alleged by Mosley and Warren against Oztekin will be dismissed without prejudice.
Jones fails to state a claim of retaliation against Oztekin. The only instance pled in
the Complaint suggesting that Oztekin retaliated against Jones is Jones’s claim that Oztekin
excluded Jones from foremen meetings. (Doc. 1 ¶ 59.) Even assuming that excluding Jones
from the meetings was causally related to a protected expression or activity, the court finds
that the alleged retaliatory acts, exclusion from foremen meetings, do not constitute adverse
employment actions. In Burlington Northern & Santa Fe Ry. Co. v. White, the Supreme
Court explained that “to separate significant from trivial harms,” an actionable retaliatory act
must be deemed materially adverse. 548 U.S. 53, 68 (2006). The conduct must be such that
“it well might have dissuaded a reasonable worker from making or supporting a charge of
discrimination.” Id. (internal quotation marks and citations omitted); see also Crawford v.
Carroll, 529 F.3d 961, 970-71 (11th Cir. 2008) (requiring in the absence of an ultimate
employment decision such as termination or demotion that the plaintiff show an adverse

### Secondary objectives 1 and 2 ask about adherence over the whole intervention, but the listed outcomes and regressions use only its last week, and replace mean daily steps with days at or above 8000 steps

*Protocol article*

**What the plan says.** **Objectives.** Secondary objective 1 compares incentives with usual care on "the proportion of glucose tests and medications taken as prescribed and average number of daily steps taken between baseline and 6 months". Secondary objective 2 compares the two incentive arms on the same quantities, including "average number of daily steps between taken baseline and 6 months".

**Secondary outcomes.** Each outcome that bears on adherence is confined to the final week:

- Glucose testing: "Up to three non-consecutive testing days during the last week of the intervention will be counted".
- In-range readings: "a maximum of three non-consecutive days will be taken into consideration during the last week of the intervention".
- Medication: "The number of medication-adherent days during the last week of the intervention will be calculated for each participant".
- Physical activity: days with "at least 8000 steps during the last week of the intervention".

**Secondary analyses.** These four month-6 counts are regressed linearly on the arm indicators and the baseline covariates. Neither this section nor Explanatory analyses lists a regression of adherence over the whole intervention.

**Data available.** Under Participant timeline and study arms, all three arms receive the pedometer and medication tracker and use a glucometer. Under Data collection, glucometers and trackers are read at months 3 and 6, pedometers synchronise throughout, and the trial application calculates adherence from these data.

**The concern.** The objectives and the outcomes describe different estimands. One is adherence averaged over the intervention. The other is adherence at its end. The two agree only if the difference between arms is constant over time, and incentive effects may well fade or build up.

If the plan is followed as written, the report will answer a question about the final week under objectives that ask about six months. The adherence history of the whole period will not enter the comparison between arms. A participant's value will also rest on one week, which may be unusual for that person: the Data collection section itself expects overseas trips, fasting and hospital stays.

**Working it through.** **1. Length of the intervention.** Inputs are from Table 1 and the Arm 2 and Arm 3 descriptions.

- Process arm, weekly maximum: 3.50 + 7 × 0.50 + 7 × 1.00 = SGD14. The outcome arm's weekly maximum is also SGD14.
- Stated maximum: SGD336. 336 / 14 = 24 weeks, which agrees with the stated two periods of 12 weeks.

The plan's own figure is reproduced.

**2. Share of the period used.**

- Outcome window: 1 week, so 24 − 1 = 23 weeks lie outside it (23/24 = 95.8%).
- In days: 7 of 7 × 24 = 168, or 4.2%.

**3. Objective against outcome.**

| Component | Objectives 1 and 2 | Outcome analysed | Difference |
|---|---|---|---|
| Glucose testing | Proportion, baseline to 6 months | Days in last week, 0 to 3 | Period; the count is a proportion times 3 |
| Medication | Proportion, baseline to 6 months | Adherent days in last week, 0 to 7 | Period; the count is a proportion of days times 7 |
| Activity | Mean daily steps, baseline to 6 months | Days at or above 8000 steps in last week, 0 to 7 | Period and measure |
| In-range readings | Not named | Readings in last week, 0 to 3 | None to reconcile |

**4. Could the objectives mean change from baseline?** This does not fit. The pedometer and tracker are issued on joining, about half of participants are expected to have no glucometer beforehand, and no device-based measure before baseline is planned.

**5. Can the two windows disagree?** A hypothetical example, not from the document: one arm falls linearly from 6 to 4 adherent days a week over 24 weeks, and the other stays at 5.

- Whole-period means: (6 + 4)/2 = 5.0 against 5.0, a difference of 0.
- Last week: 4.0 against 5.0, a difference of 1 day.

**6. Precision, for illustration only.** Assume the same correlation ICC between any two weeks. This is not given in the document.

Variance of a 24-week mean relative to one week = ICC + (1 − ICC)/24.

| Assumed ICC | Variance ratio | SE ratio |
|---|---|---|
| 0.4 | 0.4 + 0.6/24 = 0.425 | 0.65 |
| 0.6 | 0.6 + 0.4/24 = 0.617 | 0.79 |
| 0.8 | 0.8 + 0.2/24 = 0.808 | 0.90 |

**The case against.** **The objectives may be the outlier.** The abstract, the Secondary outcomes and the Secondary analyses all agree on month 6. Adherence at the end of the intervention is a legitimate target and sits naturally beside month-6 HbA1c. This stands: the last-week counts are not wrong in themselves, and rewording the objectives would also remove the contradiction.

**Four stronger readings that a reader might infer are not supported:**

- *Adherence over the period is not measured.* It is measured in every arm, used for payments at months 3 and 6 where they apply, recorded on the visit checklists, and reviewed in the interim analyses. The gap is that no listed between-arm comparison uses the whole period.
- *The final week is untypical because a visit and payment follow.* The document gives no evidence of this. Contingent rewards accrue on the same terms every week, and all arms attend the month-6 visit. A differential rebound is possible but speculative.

employment action by demonstrating a “serious and material change in the terms, conditions,
or privileges of [his] employment” (internal quotation marks and citations omitted)). The
court finds that excluding Jones from the meetings was not materially adverse and would not
dissuade a reasonable worker from reporting discrimination. Bell v. Crowne Mgmt., LLC,
844 F. Supp. 2d 1222, 1238 (S.D. Ala. 2012) (“Nor is exclusion from a meeting an adverse
employment action or anything remotely approaching one.”). Jones’s claim of retaliation
against Oztekin will be dismissed without prejudice.
The court finds that Henderson fails to state a claim of retaliation against Oztekin.
However, the claim bears further discussion based on plaintiffs’ claim that false accusations
against Henderson were made after Henderson filed his EEOC complaint, (doc. 1 ¶ 122),
Henderson’s subsequent termination “under the cloud” of the same accusations, (doc. 1 ¶
124), and Oztekin’s alleged defamatory statements against Henderson, (doc. 1 ¶ 170).